Life insurance is a tricky topic for reviewers. Even outspoken review sources like ConsumerReports.org -- which usually shows no qualms about pointing out the best and worst things you can buy -- don't recommend any one life insurer over another. But when we scoured financial and customer-complaint data, a few excellent life insurance companies rose to the top. As might be expected, a few stinkers emerged as well.
To find life insurance companies that promise to stick around over the long haul, we analyzed financial ratings from five sources: A.M. Best, Fitch Ratings, Moody's, Standard & Poor's and Weiss Ratings (which is once again independent after buying back its bank and insurance company rating business from TheStreet.com in 2010). We give the most weight to life insurance ratings from Weiss: It doesn't take payments from the insurance companies it rates, and ConsumerReports.org says its ratings are stricter than the others.
To see which insurance companies make their customers happiest, we mined the National Association of Insurance Commissioners' (NAIC) database of customer complaints and checked company ratings at the Better Business Bureau. A report by the American Association for Justice (AAJ), a trial lawyers' group, picks the worst insurance companies based on lawsuits.
You'll find plenty of household names on the AAJ report for life insurance. Some of these, like Allstate and State Farm, don't get many customer complaints to state insurance regulators, for their size. But some do: Unum, one of AAJ's 10 worst insurance companies, also attracts a lot of customer complaints (six times more than the national median per individual life insurance policy).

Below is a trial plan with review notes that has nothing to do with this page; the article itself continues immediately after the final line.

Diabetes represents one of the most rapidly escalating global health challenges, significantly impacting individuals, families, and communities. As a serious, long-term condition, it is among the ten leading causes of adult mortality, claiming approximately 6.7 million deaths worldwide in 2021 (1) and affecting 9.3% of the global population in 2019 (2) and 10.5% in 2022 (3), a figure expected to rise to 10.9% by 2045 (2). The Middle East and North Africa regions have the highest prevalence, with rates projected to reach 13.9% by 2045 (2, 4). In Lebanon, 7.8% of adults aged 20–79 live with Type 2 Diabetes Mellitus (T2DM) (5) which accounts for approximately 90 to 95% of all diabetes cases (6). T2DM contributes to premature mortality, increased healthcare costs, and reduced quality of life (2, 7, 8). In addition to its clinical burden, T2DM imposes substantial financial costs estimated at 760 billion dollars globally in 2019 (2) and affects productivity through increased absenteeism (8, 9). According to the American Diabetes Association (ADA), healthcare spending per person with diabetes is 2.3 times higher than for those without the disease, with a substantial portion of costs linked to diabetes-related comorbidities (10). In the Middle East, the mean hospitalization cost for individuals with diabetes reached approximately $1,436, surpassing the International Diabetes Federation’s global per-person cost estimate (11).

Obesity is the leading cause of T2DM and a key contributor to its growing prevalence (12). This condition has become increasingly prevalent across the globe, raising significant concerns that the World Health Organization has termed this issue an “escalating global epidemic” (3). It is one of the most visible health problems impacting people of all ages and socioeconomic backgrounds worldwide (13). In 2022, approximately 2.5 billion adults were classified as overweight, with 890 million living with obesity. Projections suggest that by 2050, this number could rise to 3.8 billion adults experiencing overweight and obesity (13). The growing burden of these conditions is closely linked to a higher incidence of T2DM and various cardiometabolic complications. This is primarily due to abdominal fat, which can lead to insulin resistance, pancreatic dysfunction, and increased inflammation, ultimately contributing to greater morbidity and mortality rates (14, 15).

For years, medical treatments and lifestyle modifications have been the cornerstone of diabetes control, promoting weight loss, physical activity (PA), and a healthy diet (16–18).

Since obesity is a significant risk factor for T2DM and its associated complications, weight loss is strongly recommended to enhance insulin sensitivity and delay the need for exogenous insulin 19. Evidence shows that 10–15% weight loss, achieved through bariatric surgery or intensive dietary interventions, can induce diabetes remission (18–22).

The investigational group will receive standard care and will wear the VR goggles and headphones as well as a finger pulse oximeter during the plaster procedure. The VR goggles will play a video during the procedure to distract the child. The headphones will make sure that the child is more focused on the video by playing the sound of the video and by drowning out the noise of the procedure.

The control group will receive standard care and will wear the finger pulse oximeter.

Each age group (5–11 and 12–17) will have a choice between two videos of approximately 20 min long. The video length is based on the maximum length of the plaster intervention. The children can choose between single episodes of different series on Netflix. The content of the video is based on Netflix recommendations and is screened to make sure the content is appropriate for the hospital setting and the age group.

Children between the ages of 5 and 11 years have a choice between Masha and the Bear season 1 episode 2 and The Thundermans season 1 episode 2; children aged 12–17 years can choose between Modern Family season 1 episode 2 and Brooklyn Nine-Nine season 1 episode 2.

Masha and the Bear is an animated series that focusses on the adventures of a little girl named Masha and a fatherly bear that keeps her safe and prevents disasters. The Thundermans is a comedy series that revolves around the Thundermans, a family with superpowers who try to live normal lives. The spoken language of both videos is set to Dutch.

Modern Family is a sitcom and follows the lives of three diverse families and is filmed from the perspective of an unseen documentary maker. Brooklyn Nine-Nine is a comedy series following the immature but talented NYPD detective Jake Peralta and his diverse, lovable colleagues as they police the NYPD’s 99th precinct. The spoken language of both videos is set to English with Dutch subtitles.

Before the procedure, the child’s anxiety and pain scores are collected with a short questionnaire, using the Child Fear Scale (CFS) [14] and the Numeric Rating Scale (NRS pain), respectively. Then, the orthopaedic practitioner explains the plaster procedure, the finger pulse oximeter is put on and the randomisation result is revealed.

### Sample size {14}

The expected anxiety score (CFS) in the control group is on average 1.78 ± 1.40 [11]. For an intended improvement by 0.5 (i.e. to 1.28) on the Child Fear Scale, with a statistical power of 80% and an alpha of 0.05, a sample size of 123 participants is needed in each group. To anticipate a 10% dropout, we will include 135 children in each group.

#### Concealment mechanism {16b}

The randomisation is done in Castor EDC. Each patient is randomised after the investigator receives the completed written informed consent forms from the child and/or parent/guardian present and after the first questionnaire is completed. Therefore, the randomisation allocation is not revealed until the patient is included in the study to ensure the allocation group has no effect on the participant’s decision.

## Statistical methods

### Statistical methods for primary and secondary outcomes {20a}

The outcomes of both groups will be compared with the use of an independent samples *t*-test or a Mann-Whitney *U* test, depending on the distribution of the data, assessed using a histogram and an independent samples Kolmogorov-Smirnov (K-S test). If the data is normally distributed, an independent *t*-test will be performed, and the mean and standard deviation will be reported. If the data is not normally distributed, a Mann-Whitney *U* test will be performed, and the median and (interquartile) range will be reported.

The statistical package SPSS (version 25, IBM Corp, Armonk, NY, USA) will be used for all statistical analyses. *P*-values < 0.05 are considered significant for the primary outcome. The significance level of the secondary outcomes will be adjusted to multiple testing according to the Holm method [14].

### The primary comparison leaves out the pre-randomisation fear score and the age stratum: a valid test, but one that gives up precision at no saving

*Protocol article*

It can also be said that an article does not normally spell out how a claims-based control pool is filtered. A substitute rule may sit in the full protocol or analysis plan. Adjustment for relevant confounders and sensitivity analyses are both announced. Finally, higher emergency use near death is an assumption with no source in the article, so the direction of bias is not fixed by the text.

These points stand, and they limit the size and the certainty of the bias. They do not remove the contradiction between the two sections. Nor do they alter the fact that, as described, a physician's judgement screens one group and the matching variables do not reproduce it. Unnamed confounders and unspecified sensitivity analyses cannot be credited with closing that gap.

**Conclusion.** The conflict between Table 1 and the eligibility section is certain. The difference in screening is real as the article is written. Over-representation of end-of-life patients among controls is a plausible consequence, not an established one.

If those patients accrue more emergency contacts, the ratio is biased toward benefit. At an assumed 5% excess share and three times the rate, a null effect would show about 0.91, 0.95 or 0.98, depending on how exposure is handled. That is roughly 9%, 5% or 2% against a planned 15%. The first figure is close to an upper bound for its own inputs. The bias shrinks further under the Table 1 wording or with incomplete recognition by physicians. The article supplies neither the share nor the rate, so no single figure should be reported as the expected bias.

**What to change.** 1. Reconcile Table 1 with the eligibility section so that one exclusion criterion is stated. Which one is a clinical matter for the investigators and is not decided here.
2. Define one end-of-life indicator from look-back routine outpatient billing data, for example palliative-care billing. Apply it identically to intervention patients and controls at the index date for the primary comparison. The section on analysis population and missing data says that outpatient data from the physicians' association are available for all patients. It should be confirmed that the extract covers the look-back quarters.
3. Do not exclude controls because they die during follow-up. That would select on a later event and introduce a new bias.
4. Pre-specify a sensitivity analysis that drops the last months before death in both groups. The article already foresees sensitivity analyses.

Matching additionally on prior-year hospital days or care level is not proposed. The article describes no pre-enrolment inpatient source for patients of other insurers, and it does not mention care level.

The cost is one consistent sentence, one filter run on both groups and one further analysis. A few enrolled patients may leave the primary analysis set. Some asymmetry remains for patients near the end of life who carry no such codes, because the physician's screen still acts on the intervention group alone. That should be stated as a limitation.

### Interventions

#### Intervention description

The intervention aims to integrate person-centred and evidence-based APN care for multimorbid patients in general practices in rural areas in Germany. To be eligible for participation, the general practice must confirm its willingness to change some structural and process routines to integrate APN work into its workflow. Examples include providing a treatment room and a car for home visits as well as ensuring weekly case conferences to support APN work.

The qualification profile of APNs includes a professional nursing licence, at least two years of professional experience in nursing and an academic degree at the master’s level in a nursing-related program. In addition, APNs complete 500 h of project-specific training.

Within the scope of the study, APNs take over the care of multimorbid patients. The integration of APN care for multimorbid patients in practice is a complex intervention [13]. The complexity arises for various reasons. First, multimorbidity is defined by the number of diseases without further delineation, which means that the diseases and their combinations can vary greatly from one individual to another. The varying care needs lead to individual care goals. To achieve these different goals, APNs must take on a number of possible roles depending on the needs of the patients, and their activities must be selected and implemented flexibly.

Still, no life insurance company gets ratings as dismal as Conseco. It's named one of AAJ's 10 worst and one of Weiss's 10 financially weakest insurance companies, and its life insurance arm has a lot of customer complaints upheld (deemed the company's fault) for its size at NAIC -- eight times the national median. Several complain about account service (premium notices, billing, etc.) or say that Conseco delayed or denied their insurance claims.
In 2002, Conseco filed for Chapter 11 bankruptcy, the third-biggest bankruptcy in U.S. history at the time. In 2010, Conseco got a new name (CNO Financial Group), but it's still on Weiss's 10-weakest list. So is its subsidiary, Colonial Penn, which has used Ed McMahon and Alex Trebek to pitch its "guaranteed acceptance life insurance" on TV commercials, but has more than double the national median in customer complaints upheld by state insurance regulators.
Conseco/Colonial Penn earns a grade of A+ with the Better Business Bureau, despite 193 customer complaints in three years (they've all been resolved or administratively closed). Clearly, it pays to check with more than one source when you're considering a life insurance company.